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The vasculocyte, intended for use in the limited vascular repair of primarily intimal arteriosclerotic lesions, is a squat, hexagonal-shaped nanorobot with rounded corners, measuring 2.7 microns across and 1 micron talldesigned by Robert A. Freitas Jr. Its 400-billion atom structure weighs about 8 picograms. The device is scaled so that its longest cross-body diagonal is shorter than 4 microns, the diameter of the narrowest capillaries in the human body. The slightly-curved topmost surface is almost completely tiled with 174,000 molecular sorting rotors to allow rapid exchange of specific molecules between the interior of the nanorobot and the patient's bloodstream.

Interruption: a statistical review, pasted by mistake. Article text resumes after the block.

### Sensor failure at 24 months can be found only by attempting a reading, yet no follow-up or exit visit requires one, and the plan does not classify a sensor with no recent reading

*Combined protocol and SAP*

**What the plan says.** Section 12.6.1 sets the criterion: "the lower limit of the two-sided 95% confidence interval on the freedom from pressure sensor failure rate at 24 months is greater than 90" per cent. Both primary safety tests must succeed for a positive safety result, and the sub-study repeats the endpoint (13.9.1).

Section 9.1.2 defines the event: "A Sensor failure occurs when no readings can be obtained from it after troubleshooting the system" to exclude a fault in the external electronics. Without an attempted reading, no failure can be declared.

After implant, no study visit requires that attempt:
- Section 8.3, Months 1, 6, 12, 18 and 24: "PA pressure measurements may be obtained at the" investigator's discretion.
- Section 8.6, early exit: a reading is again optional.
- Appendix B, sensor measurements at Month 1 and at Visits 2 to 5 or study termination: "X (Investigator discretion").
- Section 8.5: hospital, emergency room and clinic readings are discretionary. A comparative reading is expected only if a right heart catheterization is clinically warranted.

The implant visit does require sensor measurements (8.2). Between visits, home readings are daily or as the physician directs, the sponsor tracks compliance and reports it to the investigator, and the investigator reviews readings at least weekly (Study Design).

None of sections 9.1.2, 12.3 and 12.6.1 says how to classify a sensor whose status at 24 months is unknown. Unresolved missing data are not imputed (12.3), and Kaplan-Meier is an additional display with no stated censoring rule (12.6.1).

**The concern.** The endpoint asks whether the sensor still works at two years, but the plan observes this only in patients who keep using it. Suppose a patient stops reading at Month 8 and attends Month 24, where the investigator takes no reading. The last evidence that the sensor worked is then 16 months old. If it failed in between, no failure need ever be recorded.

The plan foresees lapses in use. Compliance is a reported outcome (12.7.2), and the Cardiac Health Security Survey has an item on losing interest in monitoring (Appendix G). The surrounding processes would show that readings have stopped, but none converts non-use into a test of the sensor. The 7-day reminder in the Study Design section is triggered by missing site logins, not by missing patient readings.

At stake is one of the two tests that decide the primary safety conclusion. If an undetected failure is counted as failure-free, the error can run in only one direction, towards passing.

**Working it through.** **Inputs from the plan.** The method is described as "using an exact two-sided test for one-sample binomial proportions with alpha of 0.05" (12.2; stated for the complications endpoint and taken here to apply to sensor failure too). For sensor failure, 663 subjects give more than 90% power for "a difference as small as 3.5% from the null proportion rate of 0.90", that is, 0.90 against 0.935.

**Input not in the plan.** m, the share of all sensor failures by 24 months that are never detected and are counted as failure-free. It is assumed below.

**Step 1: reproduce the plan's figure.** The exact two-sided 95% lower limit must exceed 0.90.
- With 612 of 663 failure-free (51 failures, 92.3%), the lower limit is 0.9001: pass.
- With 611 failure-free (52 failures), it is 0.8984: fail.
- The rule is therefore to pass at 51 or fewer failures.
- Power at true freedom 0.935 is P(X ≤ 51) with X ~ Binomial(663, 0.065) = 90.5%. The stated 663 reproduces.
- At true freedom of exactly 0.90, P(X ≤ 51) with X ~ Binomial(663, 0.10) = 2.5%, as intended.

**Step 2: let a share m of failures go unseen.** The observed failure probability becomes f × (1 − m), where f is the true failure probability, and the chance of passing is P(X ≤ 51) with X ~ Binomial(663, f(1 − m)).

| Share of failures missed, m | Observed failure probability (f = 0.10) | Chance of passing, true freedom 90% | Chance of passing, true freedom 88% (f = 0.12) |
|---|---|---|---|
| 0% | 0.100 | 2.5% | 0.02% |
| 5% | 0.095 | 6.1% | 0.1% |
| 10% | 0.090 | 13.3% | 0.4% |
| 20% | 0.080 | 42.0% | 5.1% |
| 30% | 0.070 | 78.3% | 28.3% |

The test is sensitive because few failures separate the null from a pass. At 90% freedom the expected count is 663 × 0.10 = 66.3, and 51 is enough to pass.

On its six side walls the vasculocyte is enveloped by an extensible "bumper" surface which cycles between 100 nm and 300 nm of thickness as internally-stored piston-pumped ballast water inflates and deflates the surface about once every second. This cycling allows a nanorobot situated on an arterial wall to continuously adjust its girth by up to 15% to match the regular distensions of arterial wall circumference that occur during each systolic pulse of the heart. On its bottom face, the vasculocyte has 625 stubby telescoping appendages, each capable of 1 cm/sec movements. Limbs are 30 nm in diameter and 100 nm long, spaced out along a regular grid about 100 nm apart to avoid any possibility of collision. Only 10% of them are used at any one time, to preserve 10-fold redundancy. Each leg walks on a "footpad" tool tip that is 10 nm in diameter. Acting like a snowshoe, the footpad distributes leg motion forces widely enough to avoid disrupting cell membranes.